The Hidden Stories In Your Kitchen

Look around your kitchen. Big or small, it’s probably full of gadgets and tools. We use these things daily, but we never think that hard about where they came from in the first place. Look closer, though: There are hidden stories in your kitchen. | www.eklectica.xyz #eklectica

See the hidden stories in your kitchen here.


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The Invention of Pad Thai

The Invention of Pad Thai


The Invention of Pad Thai

Phibunsongkhram, better known as Phibun in Western historical accounts, had played a prominent role as a military officer in a coup that stripped Thailand’s monarchy of its absolute powers, and in 1938, he became prime minister. Thailand, which was then known as Siam, had never been colonized, but it was surrounded by French and British colonies. Siam was also an ethnically diverse country with strong regional identities. Worried about his country’s independence, disintegration, and, most of all, support for his rule, Phibun decided to transform the country’s culture and identity. Phibun passed 12 Cultural Mandates (which included changing the name of the country to Thailand) exhorting the Siamese people to be productive, well-mannered, and proud of their country. As part of his campaign, Phibun ordered the creation of a new national dish: pad Thai. The exact origins of pad Thai remain contested. According to some accounts, Phibun announced a competition to create a new, national dish. Phibun’s son, however, says that his family cooked the dish before Phibun made it government policy, although he does not remember who invented it. Either way, the dish’s roots are Chinese. Its full name is kway teow phat Thai. Kway teow means rice noodles in a Chinese dialect, and the entire name means stir-fried rice noodles Thai-style. Noodles and stir-frying are very Chinese, and immigration likely brought the practice to Siam. Flavors like tamarind, palm sugar, and chilies were the Thai twists. By releasing a pad Thai recipe and promoting it, Phibun turned one potential take on stir-fried noodles into a national dish – a uniquely Thai dish which would help to unify the country. Source: The Invention of Pad Thai Rights to all content (text, images, videos etc.) with post source. If you think these are wrongly attributed email us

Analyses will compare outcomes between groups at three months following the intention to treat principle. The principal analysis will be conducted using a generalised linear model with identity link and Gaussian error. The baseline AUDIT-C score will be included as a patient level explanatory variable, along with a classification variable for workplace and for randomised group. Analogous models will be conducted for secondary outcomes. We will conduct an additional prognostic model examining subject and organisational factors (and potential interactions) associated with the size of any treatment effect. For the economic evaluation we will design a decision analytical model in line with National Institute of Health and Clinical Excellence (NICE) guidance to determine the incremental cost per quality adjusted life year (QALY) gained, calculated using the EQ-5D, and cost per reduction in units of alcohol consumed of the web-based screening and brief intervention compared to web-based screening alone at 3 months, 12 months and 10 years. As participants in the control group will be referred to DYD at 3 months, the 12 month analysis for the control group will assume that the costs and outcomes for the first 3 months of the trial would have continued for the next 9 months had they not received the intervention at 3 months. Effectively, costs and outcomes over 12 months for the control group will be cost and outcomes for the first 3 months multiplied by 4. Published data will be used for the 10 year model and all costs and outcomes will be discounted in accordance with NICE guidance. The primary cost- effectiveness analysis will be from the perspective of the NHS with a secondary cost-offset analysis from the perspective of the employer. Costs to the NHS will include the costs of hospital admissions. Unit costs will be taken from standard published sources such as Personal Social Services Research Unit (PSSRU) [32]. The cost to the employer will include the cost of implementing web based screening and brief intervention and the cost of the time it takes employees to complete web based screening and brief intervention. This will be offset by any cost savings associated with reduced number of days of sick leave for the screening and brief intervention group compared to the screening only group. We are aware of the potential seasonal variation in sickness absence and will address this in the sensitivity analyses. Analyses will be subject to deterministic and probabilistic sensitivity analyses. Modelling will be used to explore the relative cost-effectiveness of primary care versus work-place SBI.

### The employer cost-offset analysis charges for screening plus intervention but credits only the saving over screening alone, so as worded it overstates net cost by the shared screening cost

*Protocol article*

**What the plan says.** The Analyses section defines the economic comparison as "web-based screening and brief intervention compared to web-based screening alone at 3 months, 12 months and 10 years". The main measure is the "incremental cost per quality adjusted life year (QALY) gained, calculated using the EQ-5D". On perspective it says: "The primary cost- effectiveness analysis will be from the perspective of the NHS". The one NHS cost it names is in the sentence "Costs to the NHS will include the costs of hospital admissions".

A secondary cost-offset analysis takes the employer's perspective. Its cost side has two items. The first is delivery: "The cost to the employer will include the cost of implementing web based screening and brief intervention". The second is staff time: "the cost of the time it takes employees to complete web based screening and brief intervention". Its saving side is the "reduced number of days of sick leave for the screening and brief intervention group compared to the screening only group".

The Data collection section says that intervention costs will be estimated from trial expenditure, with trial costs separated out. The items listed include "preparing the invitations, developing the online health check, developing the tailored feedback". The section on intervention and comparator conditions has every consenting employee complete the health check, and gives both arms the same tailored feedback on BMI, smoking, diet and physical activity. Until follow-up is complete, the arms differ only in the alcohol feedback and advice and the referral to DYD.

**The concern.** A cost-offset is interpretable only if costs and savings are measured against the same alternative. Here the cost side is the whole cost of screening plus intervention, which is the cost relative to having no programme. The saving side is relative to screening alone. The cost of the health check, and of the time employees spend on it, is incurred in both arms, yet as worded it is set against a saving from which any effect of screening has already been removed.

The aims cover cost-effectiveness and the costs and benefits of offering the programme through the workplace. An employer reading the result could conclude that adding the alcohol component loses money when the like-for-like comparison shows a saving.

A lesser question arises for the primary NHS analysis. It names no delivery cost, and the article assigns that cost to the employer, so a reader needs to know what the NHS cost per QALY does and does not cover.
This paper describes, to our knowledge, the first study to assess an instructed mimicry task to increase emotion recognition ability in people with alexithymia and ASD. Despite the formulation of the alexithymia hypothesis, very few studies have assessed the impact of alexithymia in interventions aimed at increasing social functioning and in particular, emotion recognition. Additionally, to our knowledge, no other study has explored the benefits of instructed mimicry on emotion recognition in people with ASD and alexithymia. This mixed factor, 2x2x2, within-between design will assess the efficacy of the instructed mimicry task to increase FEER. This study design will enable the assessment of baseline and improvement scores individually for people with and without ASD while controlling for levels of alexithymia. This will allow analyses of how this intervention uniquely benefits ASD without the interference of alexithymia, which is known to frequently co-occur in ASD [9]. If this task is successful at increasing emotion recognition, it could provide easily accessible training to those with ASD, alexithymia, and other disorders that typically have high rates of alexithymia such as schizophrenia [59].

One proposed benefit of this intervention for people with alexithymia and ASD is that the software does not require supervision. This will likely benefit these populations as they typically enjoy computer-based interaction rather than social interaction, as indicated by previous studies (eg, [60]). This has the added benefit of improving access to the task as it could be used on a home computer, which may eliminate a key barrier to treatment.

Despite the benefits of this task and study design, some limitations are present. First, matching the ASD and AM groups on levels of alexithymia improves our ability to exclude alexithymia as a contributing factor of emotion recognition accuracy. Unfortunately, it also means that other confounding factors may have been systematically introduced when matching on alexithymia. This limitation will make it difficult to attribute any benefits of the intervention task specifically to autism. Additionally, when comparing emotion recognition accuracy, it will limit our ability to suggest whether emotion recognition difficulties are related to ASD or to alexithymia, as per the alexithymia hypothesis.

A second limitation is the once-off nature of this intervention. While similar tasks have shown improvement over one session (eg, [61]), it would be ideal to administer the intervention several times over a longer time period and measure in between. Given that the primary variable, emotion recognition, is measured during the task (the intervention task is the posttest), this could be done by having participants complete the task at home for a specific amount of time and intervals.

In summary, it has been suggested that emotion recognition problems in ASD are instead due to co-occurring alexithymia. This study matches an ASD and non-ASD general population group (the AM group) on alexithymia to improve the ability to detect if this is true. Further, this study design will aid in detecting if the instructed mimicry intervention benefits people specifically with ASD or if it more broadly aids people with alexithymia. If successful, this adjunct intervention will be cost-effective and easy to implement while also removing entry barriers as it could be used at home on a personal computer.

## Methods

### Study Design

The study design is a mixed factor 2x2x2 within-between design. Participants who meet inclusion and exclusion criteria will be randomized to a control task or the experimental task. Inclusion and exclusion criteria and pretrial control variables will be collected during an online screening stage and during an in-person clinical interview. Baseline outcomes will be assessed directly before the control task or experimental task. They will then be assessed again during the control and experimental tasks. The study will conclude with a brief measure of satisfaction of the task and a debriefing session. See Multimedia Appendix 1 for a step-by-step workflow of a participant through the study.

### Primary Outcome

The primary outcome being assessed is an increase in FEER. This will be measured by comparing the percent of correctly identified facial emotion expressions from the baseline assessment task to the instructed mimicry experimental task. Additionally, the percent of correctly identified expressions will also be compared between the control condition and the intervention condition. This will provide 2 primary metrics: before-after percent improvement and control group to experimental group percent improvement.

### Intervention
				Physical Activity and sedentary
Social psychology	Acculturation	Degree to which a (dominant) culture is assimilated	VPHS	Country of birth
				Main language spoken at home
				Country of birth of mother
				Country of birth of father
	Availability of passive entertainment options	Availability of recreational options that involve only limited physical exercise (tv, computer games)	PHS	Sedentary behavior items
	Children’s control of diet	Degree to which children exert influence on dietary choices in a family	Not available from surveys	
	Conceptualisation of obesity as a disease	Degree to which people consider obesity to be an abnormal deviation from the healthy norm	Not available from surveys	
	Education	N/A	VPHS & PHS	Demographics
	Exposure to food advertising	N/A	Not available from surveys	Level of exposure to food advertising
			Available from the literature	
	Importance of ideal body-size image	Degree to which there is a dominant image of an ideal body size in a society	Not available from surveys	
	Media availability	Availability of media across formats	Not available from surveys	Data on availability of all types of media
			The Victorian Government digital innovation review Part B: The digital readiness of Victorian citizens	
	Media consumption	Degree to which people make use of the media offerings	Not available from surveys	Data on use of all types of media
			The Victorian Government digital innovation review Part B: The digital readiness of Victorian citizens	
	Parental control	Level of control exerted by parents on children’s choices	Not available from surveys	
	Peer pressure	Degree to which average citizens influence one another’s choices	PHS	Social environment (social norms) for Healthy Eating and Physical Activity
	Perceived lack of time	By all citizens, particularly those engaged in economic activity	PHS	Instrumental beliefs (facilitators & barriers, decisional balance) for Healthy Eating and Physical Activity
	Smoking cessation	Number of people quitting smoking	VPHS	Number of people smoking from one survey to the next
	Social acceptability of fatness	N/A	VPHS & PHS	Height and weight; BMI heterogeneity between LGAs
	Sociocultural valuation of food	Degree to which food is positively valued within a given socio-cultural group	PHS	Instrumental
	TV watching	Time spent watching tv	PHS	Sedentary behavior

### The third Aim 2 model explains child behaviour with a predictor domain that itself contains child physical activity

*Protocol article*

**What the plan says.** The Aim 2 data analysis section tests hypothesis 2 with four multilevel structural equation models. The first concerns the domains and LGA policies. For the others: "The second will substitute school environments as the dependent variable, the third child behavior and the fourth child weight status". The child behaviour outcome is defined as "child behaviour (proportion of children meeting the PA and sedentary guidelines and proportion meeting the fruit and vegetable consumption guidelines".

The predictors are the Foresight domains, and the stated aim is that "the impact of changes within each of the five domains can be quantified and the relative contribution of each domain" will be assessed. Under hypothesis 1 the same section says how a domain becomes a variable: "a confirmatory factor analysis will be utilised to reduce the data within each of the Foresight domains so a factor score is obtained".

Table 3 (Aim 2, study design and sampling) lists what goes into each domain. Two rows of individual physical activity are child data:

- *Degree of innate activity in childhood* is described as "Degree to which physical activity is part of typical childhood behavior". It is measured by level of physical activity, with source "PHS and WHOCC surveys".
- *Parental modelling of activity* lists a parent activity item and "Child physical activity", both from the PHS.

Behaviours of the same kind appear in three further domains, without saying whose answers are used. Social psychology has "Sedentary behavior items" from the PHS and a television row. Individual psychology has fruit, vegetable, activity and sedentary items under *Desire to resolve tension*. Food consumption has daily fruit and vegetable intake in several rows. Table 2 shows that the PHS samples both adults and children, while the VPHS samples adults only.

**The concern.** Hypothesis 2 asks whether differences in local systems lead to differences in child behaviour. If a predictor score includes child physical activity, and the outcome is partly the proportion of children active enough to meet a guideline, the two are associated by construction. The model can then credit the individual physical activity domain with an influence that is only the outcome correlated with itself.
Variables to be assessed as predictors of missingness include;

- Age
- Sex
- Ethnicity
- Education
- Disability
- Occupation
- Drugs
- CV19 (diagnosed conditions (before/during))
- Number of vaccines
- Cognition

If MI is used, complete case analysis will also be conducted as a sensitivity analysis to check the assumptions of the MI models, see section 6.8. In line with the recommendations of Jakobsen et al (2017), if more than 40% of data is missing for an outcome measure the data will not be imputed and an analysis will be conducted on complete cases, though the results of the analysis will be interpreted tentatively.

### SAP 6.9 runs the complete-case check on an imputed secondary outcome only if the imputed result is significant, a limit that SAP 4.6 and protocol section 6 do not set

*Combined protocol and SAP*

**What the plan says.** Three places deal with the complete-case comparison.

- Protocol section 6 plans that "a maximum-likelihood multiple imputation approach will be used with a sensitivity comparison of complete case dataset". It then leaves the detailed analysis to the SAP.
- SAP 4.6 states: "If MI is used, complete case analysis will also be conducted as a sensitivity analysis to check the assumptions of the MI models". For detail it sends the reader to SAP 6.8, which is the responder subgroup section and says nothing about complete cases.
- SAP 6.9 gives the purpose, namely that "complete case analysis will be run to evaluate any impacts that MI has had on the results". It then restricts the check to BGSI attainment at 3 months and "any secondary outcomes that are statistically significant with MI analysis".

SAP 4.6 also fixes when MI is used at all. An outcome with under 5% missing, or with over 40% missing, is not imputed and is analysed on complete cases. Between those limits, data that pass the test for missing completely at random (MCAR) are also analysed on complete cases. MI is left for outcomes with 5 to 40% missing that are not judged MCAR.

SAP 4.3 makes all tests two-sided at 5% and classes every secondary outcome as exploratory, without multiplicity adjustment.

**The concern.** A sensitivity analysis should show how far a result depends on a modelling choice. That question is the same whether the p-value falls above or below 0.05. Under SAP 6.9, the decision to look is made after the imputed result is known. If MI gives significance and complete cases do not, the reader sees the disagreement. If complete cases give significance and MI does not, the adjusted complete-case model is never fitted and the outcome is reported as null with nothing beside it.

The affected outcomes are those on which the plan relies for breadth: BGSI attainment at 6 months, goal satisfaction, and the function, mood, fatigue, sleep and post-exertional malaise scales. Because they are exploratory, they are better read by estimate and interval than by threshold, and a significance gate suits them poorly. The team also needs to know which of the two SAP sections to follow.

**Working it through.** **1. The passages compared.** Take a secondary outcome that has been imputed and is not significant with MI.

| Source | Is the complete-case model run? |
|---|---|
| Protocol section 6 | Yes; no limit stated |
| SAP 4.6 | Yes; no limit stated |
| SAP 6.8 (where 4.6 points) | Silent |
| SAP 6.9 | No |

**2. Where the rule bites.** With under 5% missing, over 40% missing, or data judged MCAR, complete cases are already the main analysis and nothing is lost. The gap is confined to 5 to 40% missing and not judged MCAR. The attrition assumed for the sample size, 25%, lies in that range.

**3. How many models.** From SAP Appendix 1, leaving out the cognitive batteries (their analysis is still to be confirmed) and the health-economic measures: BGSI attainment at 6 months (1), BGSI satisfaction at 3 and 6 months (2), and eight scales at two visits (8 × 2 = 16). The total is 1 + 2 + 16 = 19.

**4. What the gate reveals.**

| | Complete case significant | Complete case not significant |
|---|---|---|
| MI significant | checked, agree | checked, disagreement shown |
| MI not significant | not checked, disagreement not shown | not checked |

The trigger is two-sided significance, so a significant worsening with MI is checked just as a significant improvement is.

What does the ‘i’ in iPhone really mean?

What does the ‘i’ in iPhone really mean?


What does the ‘i’ in iPhone really mean?

At an Apple event in 1998, Steve Jobs introduced the iMac, explaining the link between “i” and “Mac.” Jobs followed these statements with a slide that expanded upon what else the “i” means to Apple: internet  individual  instruct  inform  inspire  Since then, the “i” has moved beyond its Internet-centric meaning; Apple probably didn’t have the Internet in mind when naming the original iPod. But as Apple continues to grow into other markets, including smartwatches and TV boxes, its famous prefix seems to be falling to the wayside. Instead of iWatch and iTV, we have Apple Watch and Apple TV. Perhaps this is because we no longer need to know our devices connect to the Internet — it’s something we’ve come to expect. Source:  Here’s what the ‘i’ in iPhone means Rights to all content (text, images, videos etc.) with post source. If you think these are wrongly attributed email us

The Invention of Sliced Bread

The Invention of Sliced Bread


The Invention of Sliced Bread

Throughout most of history, we either baked the bread ourselves, or bought it from bakers in giant, solid loaves — until one man revolutionized the way we consumed it. On the surface, sliced bread seems pretty simple. But it didn’t come easily: it’s an invention that endured tremendous hardships, tragedy, and years of innovation before hitting the shelves in the 1920s. It even toughed out a government ban during World War II. And it began with a tenacious inventor named Otto. Source: The Invention of Sliced Bread Rights to all content (text, images, videos etc.) with post source. If you think these are wrongly attributed email us

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